Equitable relief, such as in the form of an injunction requiring the Moore Plan to reinstate James Geissal as a beneficiary, would have been entirely appropriate while Mr. Geissal was alive and within the 18 month time frame of COBRA. See, e.g., Howe v. Varity Corp. 36 F.3d 746, 756-57 (8th Cir.1994) (plaintiffs wrongfully induced to leave one company for another and lost benefits when the other company failed were entitled to an injunction restoring them to the previous plan and payments of money they would have received had they never left the previous plan), aff'd, 516 U.S. 489, 116 S. Ct. 1065, 134 L. Ed. 2d 130 (1996). Indeed, plaintiff acknowledged that this was a major concern at the time of the filing of this lawsuit and one of the main reasons Mr. Geissal moved early for partial summary judgment. Pl. Combined Memo., filed August 4, 2000 (Doc. No. 139) at 1, n. 1.
The court recognizes that this essentially leaves plaintiff without relief against the Moore Plan. Several courts have noted this problem and the gap in ERISA remedies as a result of the preemption of state remedies. See Bast, 150 F.3d at 1010 ("Although forcing the Basts to assert their claims only under ERISA may leave them without a viable remedy, this is an unfortunate consequence of the compromise Congress made in drafting ERISA"); Turner, 127 F.3d at 200-01 ("Appellant, recognizing that the statutory and case law compels the district court's grant of summary judgment to appellee, addresses entreaties to us which, if appropriate at all, are appropriate to the legislative branch. Periodic accusations to the contrary notwithstanding, *984 the courts are not legislative bodies.") (Hill, J., concurring); Andrews-Clarke v. Travelers Ins. Co., 984 F. Supp. 49, 65 (D.Mass.1997) ("Although the alleged conduct of Travelers and Greenspring in this case is extraordinarily troubling, even more disturbing to this Court is the failure of Congress to amend a statute that, due to the changing realities of the modern health care system, has gone conspicuously awry from its original intent"); cf. Prudential Ins. Co. of Am. v. National Park Med. Center, Inc., 154 F.3d 812, 830 (8th Cir.1998) (On the issue of preemption, "it is for Congress, not the courts, to reassess ERISA in light of modern insurance practices and the national debate over health care").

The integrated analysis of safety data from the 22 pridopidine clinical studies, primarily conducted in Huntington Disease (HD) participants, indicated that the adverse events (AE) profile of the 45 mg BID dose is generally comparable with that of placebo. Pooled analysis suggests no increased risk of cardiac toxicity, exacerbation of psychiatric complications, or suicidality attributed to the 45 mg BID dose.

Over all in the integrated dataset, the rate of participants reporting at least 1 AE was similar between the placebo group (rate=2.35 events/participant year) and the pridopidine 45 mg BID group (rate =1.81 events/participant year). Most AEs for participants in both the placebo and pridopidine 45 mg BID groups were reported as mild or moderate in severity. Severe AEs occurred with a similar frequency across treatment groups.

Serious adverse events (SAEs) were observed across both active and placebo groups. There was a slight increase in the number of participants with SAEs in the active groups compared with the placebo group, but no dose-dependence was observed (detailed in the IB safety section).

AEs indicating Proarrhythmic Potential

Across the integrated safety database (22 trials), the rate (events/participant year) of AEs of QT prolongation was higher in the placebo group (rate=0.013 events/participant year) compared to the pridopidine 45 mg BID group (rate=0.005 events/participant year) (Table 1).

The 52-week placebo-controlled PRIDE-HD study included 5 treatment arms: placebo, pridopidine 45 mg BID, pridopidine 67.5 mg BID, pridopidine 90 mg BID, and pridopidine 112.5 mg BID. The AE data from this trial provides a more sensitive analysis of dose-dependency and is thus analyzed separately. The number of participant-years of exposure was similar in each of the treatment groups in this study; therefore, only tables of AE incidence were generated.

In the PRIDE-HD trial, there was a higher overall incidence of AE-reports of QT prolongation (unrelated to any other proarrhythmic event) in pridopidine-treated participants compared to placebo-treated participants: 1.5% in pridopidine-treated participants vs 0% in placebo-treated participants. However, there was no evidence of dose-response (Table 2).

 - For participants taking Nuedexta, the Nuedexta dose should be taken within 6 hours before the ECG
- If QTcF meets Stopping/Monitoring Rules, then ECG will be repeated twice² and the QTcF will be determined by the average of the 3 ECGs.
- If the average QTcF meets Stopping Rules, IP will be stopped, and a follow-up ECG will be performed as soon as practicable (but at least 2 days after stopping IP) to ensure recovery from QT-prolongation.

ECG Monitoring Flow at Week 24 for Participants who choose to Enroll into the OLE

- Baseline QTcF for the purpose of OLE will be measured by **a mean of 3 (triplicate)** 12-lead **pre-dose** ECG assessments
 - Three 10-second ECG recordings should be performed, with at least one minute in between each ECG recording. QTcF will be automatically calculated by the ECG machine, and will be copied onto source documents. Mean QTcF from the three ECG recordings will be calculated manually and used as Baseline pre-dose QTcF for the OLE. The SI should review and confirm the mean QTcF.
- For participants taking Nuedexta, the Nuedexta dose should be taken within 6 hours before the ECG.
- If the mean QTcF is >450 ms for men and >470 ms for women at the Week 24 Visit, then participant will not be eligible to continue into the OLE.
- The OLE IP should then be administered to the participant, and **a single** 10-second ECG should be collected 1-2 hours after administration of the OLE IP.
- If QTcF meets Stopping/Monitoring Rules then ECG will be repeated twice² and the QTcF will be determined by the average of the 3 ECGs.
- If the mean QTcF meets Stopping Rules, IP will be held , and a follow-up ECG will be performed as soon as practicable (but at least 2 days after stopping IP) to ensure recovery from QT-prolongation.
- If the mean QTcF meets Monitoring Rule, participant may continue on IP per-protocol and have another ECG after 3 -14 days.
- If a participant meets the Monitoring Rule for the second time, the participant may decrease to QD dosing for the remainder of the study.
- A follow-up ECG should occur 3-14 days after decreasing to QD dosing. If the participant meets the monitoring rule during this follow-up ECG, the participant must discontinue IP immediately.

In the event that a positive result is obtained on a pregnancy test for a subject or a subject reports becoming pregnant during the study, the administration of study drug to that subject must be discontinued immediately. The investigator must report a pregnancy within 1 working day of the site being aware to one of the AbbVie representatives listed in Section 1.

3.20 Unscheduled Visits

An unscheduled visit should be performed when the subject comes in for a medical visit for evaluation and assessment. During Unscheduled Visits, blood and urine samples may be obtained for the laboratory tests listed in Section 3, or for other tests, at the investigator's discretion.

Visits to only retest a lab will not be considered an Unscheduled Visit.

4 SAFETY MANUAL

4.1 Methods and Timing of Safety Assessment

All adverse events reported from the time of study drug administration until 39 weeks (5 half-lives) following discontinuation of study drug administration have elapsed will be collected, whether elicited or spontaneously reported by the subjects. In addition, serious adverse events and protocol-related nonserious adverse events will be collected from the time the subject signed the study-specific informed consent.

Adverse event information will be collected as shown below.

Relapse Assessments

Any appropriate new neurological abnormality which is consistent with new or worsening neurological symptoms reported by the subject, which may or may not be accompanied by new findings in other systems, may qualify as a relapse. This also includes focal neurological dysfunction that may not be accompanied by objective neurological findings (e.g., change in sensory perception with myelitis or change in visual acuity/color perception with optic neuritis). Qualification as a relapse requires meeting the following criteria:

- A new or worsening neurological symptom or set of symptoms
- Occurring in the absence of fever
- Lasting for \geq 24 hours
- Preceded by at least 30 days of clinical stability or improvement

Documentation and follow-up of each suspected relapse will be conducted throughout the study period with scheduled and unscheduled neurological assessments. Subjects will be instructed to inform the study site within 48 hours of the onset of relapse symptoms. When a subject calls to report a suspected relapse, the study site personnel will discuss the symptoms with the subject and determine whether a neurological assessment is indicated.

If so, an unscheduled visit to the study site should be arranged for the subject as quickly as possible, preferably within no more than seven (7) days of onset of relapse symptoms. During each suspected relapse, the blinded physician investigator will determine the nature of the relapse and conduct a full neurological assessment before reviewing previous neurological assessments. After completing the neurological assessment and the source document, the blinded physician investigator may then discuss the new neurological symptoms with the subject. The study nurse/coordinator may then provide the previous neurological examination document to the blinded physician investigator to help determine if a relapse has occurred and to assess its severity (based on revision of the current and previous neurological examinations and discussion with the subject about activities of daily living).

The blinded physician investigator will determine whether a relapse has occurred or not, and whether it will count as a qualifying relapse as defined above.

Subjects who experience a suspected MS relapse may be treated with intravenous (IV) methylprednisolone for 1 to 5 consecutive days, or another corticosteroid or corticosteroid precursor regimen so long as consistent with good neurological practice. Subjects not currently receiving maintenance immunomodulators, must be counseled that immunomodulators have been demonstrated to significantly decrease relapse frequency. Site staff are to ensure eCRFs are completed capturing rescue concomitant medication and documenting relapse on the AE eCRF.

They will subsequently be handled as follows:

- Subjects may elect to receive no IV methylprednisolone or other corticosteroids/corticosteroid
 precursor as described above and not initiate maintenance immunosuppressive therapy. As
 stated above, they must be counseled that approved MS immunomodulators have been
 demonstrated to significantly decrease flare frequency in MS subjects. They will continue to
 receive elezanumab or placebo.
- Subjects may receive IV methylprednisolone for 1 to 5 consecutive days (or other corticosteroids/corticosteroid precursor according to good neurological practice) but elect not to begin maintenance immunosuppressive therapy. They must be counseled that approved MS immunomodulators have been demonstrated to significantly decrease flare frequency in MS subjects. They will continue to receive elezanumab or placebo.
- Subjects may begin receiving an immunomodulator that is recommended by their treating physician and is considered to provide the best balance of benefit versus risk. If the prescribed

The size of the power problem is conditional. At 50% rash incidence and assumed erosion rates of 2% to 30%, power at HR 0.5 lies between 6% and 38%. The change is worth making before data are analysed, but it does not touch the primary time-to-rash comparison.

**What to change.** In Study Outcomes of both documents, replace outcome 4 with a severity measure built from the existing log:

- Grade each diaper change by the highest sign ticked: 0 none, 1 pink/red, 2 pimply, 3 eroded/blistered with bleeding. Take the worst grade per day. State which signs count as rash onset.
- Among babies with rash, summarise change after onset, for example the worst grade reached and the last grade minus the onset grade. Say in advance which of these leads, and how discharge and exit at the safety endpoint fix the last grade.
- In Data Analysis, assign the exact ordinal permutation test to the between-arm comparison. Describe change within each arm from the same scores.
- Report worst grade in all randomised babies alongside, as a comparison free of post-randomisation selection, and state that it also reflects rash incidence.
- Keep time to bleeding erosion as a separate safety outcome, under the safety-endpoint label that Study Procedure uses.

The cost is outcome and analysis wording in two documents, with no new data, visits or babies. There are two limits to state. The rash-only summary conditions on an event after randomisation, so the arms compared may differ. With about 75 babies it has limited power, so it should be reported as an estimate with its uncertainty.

Therefore, plaintiff's cross-motion for summary judgment for appropriate equitable relief (Doc. No. 139) will be denied. Defendants' motion for partial summary judgment on Count I of plaintiff's complaint, specifically on the issue of damages (Doc. No. 139) will be granted. Both parties agree that Counts II and III are moot. See Def. Memo. in Support, filed August 4, 2000 (Doc. No. 139), at 5 n. 4; Pl. Motion to Reconsider, filed August 31, 1998 (Doc. No. 57), at 7.
Therefore, the only issues remaining before this court are those alleged in Count IV, chiefly plaintiff's entitlement to penalties as a result of defendant Walter's failure to provide plaintiff with requested documents in violation of 29 U.S.C. § 1024(b) (4), and attorney's fees. Plaintiff adverted to these issues in her memorandum, in footnotes 2 and 3, filed August 4, 2000. The court will consider those issues according to a schedule ordered by the court.
An appropriate order is issued herewith.
In accordance with the Memorandum filed herewith,
IT IS HEREBY ORDERED that defendants' motion for partial summary judgment on Count I on the issue of damages (Doc. No. 139) is granted.
IT IS FURTHER ORDERED that plaintiff's cross-motion for summary judgment for appropriate equitable relief (Doc. No. 139) is denied.
IT IS FURTHER ORDERED that plaintiff may file a motion for the award of a penalty and fees within thirty days of this date.NOTES
 This defendant's surname has been spelled "Walker" in the pleadings. However, the correct spelling is "Walter." See Affidavit of Herbert Walter, filed May 7, 1999. The style of the case is therefore corrected.
 While summary judgment was pending, James Geissal died, and Bonnie Geissal, his wife and the personal representative of his estate, replaced him as plaintiff.
 Near the end of Mr. Geissal's life, the Geissal's traveled to Greece to obtain immunotherapy in a last effort to save his life.